Over the last couple of days, I’ve been both captivated and saddened by the work of Marina Keegan, the young writer and recent Yale graduate who died in a car crash over the Memorial Day weekend.
Her work has been making me think a lot - about how fleeting things are, yes, definitely about that. She had so much heart and humor and intelligence in her writing, I just want to know what she would have been and done. And also about that moment, when you are about to leave college, when everything is hopeful and scary all at once. She writes, “What we have to remember is that we can still do anything. We can change our minds. We can start over. Get a post-bac or try writing for the first time. The notion that it’s too late to do anything is comical. It’s hilarious… We’re so young. We can’t, we MUST not lose this sense of possibility because in the end, it’s all we have.”
Some of her pieces include “The Opposite of Loneliness,” quoted above, which was written for the class of 2012’s commencement exercises. In “Even Artichokes Have Doubts” she pleads with her Yale classmates not to give in to the recruitment tactics that convince an overwhelming 25% of them to join the financial sector. And my favorite piece, “Song for the Special,” with this eerie and beautiful wish to be remembered after death: “I read somewhere that radio waves just keep traveling outwards, flying into the universe with eternal vibrations. Sometime before I die I think I’ll find a microphone and climb to the top of a radio tower. I’ll take a deep breath and close my eyes because it will start to rain right when I reach the top. Hello, I’ll say to outer space, this is my card.”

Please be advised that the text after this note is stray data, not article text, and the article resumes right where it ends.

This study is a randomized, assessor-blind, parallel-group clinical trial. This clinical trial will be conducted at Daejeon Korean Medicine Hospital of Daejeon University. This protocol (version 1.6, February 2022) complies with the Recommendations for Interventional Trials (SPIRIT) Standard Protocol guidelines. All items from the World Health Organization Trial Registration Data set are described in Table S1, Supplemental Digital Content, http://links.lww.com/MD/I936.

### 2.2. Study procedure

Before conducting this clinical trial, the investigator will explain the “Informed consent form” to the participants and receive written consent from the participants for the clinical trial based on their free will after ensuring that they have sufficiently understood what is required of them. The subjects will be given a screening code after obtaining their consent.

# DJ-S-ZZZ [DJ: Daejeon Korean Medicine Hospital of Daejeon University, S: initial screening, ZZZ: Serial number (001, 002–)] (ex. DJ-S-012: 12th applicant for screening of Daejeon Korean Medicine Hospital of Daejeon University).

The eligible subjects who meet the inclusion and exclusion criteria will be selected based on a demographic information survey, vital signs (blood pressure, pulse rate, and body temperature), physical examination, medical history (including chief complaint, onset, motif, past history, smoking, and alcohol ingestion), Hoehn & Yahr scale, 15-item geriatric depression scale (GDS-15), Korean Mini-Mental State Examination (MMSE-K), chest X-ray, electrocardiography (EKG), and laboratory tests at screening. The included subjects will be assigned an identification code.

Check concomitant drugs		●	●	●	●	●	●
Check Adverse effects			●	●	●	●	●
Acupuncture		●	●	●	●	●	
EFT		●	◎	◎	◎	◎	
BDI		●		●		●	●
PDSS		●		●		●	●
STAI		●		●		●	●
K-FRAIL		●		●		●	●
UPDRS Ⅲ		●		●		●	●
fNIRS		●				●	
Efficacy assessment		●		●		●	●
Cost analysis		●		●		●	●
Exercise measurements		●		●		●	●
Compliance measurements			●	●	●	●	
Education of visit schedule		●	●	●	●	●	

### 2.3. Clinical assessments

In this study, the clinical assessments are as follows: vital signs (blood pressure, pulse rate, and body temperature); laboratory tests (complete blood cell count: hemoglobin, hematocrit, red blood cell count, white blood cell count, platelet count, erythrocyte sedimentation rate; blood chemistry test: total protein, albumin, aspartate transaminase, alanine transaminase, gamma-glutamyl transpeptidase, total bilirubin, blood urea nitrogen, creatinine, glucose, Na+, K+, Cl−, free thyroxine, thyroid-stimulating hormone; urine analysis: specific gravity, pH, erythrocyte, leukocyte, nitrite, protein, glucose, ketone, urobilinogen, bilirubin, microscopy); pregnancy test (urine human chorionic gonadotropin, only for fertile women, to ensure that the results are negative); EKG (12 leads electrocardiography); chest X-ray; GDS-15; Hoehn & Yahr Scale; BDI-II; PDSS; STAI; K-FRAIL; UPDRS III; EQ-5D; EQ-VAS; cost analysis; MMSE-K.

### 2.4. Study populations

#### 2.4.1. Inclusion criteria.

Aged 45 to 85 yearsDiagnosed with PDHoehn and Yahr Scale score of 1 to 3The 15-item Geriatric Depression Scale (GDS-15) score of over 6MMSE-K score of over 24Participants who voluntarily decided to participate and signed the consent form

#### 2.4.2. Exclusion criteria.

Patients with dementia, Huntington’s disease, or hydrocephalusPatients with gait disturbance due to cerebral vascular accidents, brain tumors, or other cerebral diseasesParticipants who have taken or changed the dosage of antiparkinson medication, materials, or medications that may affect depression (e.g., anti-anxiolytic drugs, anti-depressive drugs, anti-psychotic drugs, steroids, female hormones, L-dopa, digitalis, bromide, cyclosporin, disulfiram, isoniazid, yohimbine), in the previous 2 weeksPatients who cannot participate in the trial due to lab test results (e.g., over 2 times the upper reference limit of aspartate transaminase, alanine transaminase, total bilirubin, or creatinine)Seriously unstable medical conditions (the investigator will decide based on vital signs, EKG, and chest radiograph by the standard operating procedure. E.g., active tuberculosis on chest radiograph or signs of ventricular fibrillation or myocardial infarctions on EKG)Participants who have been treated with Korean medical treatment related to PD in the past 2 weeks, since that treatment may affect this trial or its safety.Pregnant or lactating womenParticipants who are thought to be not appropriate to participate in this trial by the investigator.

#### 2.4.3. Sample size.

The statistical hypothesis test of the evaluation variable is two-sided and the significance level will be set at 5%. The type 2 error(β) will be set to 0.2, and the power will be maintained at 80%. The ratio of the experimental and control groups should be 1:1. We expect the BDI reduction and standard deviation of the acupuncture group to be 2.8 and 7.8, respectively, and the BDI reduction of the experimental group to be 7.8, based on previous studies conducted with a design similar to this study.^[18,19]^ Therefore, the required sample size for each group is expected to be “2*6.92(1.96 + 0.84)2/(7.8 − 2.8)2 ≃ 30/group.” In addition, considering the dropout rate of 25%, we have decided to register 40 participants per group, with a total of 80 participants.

If you haven’t come across her work yet, take a moment to read it. And maybe, like me, just slow down for a minute and think about all the good that is possible in the world and how sad it is that this voice is gone too soon.
Posted by Jamie Daniel